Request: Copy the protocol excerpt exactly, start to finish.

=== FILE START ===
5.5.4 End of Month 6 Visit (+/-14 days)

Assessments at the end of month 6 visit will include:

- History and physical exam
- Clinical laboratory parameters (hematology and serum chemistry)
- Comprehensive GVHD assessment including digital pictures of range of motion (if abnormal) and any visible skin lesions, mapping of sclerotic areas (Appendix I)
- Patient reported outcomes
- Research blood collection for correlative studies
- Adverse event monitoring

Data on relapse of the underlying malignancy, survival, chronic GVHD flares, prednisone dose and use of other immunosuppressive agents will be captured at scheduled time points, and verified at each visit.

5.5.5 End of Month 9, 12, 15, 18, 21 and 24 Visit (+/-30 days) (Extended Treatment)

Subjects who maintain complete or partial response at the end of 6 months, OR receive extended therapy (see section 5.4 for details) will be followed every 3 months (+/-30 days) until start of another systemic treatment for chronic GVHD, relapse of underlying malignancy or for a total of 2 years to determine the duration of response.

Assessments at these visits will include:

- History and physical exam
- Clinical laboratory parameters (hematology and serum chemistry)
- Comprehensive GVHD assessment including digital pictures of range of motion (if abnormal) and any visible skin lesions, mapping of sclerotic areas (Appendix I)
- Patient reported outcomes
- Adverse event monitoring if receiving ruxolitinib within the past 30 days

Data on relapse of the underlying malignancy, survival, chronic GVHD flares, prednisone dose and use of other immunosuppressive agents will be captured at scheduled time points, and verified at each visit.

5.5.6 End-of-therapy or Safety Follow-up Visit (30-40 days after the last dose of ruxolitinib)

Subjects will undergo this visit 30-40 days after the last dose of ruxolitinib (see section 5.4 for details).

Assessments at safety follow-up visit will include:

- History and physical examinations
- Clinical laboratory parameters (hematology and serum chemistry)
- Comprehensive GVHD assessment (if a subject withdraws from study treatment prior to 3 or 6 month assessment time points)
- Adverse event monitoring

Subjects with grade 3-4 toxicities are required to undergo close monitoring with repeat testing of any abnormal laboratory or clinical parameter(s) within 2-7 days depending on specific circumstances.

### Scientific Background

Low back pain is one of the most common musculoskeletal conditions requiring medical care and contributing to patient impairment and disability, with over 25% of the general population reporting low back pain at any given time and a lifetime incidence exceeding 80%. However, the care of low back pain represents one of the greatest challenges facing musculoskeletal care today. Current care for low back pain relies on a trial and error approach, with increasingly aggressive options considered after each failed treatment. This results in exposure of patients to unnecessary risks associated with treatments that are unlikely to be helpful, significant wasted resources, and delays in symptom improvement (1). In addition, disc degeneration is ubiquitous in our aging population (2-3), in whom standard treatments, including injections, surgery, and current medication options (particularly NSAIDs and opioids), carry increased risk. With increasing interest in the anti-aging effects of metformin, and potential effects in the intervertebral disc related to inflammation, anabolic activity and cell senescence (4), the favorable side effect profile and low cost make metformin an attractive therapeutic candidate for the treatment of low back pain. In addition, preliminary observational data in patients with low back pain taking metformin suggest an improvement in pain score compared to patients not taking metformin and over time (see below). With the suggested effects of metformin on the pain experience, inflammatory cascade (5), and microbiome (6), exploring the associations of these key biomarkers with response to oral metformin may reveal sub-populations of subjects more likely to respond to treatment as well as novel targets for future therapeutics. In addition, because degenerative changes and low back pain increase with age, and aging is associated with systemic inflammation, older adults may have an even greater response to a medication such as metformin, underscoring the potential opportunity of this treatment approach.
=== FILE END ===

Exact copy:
5.5.4 End of Month 6 Visit (+/-14 days)

Assessments at the end of month 6 visit will include:

- History and physical exam
- Clinical laboratory parameters (hematology and serum chemistry)
- Comprehensive GVHD assessment including digital pictures of range of motion (if abnormal) and any visible skin lesions, mapping of sclerotic areas (Appendix I)
- Patient reported outcomes
- Research blood collection for correlative studies
- Adverse event monitoring

Data on relapse of the underlying malignancy, survival, chronic GVHD flares, prednisone dose and use of other immunosuppressive agents will be captured at scheduled time points, and verified at each visit.

5.5.5 End of Month 9, 12, 15, 18, 21 and 24 Visit (+/-30 days) (Extended Treatment)

Subjects who maintain complete or partial response at the end of 6 months, OR receive extended therapy (see section 5.4 for details) will be followed every 3 months (+/-30 days) until start of another systemic treatment for chronic GVHD, relapse of underlying malignancy or for a total of 2 years to determine the duration of response.

Assessments at these visits will include:

- History and physical exam
- Clinical laboratory parameters (hematology and serum chemistry)
- Comprehensive GVHD assessment including digital pictures of range of motion (if abnormal) and any visible skin lesions, mapping of sclerotic areas (Appendix I)
- Patient reported outcomes
- Adverse event monitoring if receiving ruxolitinib within the past 30 days

Data on relapse of the underlying malignancy, survival, chronic GVHD flares, prednisone dose and use of other immunosuppressive agents will be captured at scheduled time points, and verified at each visit.

5.5.6 End-of-therapy or Safety Follow-up Visit (30-40 days after the last dose of ruxolitinib)

Subjects will undergo this visit 30-40 days after the last dose of ruxolitinib (see section 5.4 for details).

Assessments at safety follow-up visit will include:

- History and physical examinations
- Clinical laboratory parameters (hematology and serum chemistry)
- Comprehensive GVHD assessment (if a subject withdraws from study treatment prior to 3 or 6 month assessment time points)
- Adverse event monitoring

Subjects with grade 3-4 toxicities are required to undergo close monitoring with repeat testing of any abnormal laboratory or clinical parameter(s) within 2-7 days depending on specific circumstances.

### Scientific Background

Low back pain is one of the most common musculoskeletal conditions requiring medical care and contributing to patient impairment and disability, with over 25% of the general population reporting low back pain at any given time and a lifetime incidence exceeding 80%. However, the care of low back pain represents one of the greatest challenges facing musculoskeletal care today. Current care for low back pain relies on a trial and error approach, with increasingly aggressive options considered after each failed treatment. This results in exposure of patients to unnecessary risks associated with treatments that are unlikely to be helpful, significant wasted resources, and delays in symptom improvement (1). In addition, disc degeneration is ubiquitous in our aging population (2-3), in whom standard treatments, including injections, surgery, and current medication options (particularly NSAIDs and opioids), carry increased risk. With increasing interest in the anti-aging effects of metformin, and potential effects in the intervertebral disc related to inflammation, anabolic activity and cell senescence (4), the favorable side effect profile and low cost make metformin an attractive therapeutic candidate for the treatment of low back pain. In addition, preliminary observational data in patients with low back pain taking metformin suggest an improvement in pain score compared to patients not taking metformin and over time (see below). With the suggested effects of metformin on the pain experience, inflammatory cascade (5), and microbiome (6), exploring the associations of these key biomarkers with response to oral metformin may reveal sub-populations of subjects more likely to respond to treatment as well as novel targets for future therapeutics. In addition, because degenerative changes and low back pain increase with age, and aging is associated with systemic inflammation, older adults may have an even greater response to a medication such as metformin, underscoring the potential opportunity of this treatment approach.